The influx of Haitian immigrants in the Dominican Republic and the presence of a community of people of Haitian descent born in the Dominican Republic, to a large extent undocumented immigrants, today has generated a number of concerns about human dignity and the impact on these populations in national public life who demand just and viable part of the defense of human rights and national sovereignty solutions. In both cases, it is fair to say that families of immigrants and people born in the Dominican Republic to foreign parents have made substantial contributions to the economy, society and culture of Dominican Republic; while they have suffered violations of their human and national rights. To know more about the situation of the Dominico-Haitian communities and their rights and challenges, Social Services of the Dominican Churches (SSID, acronym in English) has been working with migrant communities at both sides of the border.
Lorenzo Mota King is the SSID´s Executive Director. SSID works to continue to support the development of Dominican and Haitian Communities, especially in rural areas.
Building a Sustainable Future in Puerto Rico
Juan Rosario Maldonado
Join Juan Rosario, Executive Director of the Alliance for the Sustainable Management of Resources (Alianza para el Manejo Sostenible de los Recursos) (Amaneser 2025), for a webinar Thursday, February 15th. Amaneser 2025 is an ecumenical network of grassroots organizations whose purpose is to promote sustainability in Puerto Rico so that the island can design its development as “prosperous, fair, democratic, sustainable and happy.” To this end, Amaneser 2025 promotes education and training processes, support communities and encourage projects of any kind that uphold said objectives and purposes.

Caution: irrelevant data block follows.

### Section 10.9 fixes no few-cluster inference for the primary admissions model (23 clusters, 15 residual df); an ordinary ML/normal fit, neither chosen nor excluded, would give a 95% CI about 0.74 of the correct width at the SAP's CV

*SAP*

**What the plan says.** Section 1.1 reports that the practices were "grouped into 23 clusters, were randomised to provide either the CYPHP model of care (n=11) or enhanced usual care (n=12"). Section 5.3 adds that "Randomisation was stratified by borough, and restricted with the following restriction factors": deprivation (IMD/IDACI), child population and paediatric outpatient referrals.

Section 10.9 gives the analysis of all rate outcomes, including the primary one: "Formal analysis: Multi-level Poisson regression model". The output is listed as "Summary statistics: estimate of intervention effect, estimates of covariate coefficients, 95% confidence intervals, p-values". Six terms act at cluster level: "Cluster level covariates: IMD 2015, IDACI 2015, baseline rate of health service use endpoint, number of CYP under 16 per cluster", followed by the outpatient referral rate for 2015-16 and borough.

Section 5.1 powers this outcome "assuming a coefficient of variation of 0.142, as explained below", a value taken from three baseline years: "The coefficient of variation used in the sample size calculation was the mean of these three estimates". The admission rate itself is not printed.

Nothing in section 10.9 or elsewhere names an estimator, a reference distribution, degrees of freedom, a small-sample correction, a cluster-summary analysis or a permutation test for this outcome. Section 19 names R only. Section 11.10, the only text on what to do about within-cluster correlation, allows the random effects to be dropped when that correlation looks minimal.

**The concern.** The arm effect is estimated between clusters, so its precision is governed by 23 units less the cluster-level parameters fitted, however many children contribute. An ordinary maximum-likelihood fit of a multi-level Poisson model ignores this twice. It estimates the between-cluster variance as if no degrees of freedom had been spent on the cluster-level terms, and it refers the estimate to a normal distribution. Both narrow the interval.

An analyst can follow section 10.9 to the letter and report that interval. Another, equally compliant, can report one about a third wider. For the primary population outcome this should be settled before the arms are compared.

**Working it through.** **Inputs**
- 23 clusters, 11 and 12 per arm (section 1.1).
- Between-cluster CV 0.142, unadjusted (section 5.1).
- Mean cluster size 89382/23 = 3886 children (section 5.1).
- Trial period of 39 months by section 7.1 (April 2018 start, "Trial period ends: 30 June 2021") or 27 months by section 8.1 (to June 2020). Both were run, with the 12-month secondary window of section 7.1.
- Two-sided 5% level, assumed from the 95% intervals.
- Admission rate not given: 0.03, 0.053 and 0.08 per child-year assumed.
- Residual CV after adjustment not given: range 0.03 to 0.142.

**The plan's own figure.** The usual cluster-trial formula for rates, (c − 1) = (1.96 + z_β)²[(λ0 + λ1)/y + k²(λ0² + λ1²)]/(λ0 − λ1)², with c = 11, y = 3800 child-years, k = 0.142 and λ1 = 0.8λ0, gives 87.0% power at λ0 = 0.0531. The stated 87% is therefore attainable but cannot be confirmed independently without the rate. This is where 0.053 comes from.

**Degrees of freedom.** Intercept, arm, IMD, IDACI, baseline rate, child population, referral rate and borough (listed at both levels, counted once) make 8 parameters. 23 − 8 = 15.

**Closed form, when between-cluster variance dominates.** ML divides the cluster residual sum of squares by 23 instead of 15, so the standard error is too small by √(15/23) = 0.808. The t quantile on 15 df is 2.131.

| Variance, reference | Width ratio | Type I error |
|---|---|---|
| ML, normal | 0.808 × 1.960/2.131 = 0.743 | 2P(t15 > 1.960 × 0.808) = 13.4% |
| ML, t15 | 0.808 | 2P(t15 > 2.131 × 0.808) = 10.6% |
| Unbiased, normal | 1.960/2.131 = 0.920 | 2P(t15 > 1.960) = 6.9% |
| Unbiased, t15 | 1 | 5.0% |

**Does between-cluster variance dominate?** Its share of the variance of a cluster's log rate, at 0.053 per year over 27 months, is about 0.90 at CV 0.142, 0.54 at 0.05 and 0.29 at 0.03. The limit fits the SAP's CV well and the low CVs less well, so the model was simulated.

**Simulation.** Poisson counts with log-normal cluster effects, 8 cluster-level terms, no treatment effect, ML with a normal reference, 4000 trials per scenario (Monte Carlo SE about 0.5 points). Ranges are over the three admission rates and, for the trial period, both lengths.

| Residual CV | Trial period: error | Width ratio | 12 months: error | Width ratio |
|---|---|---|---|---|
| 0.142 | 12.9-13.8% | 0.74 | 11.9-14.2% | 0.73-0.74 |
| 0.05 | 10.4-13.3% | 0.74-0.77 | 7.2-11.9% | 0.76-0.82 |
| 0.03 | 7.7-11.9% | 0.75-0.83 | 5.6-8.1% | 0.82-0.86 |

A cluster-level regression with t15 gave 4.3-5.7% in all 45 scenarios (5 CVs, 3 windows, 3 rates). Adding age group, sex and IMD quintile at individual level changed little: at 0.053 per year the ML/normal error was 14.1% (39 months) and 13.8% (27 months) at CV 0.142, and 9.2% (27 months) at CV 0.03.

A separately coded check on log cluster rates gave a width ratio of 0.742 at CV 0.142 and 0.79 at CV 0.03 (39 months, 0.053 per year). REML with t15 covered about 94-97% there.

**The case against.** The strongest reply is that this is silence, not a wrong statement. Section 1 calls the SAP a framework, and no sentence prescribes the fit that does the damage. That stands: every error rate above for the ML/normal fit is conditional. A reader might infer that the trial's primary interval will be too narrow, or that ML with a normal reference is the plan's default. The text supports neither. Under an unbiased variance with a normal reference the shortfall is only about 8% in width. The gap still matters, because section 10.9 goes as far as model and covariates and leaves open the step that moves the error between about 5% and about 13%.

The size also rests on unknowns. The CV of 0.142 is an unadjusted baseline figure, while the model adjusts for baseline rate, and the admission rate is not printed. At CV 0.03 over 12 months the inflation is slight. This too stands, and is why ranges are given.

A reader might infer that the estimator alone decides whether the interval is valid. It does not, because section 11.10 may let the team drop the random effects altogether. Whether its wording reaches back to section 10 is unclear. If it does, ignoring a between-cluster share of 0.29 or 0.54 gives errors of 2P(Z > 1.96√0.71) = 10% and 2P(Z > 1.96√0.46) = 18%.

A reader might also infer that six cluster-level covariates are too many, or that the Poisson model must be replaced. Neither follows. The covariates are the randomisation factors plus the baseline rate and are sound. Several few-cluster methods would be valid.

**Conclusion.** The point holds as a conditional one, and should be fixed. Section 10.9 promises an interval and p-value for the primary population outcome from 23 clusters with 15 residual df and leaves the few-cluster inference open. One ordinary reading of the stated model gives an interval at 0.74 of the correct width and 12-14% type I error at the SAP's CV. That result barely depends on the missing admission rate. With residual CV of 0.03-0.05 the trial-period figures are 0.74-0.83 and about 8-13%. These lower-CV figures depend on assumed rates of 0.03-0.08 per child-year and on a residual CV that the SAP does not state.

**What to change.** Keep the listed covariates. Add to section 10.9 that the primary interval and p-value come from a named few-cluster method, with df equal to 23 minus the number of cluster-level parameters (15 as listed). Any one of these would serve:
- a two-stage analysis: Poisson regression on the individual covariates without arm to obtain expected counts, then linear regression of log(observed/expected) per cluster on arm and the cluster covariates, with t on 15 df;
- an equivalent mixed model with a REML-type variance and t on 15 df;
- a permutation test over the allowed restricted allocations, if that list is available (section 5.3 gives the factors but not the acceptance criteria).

The Quest for Peace in Colombia
Rev. Pablo Moreno & Ms. Jenny Neme
Join partners from Colombia as they share testimonies from the ongoing peace process in Colombia.
Jenny Neme is the director of the Christian Centre for Justice, Peace and Nonviolent Action (JUSTAPAZ) and a member of the Mennonite Church in Colombia. Since its establishment in 1990, Justapaz has worked to promote non-violence, peace-building and the positive transformation of conflict. It has developed a broad range of initiatives in training, organization and action for conflict transformation at local, regional, national, and international levels.
Pablo Moreno is Director of the Commission for Restoration, Life and Peace of the Evangelical Council of Colombia (CEDECOL). the CEDECOL Peace Commission, which has helped facilitate conversations between rebel groups and the Colombian government during peace negotiations. The Peace Commission has been vital in passing along information about the peacemaking process to local communities and churches affected by the negotiations, as well as promoting peace in discussions with congregations and pastoral associations.
Peace in the Eye of the Storm
Rev. Miguel A. Morales Castro
Rev. Morales Castro, General Pastor of the Christian Church (Disciples of Christ) in Puerto Rico, will be sharing updates on the impact of Hurricane Maria on the island, and the ongoing recovery efforts.
Rev. Angel Luis Rivera Agosto
Rev. Rivera Agosto introduces the resources, themes, and opportunities of the Caribbean Initiative through the testimonies of partners.
Rev. Angel L. Rivera Agosto serves as the Executive for the Latin America and Caribbean office of Global Ministries. He has served with the Council of Churches in Puerto Rico, the Latin America Council of Churches (CLAI) and the World Council of Churches. He also previously served as a mission co-worker in Ecuador.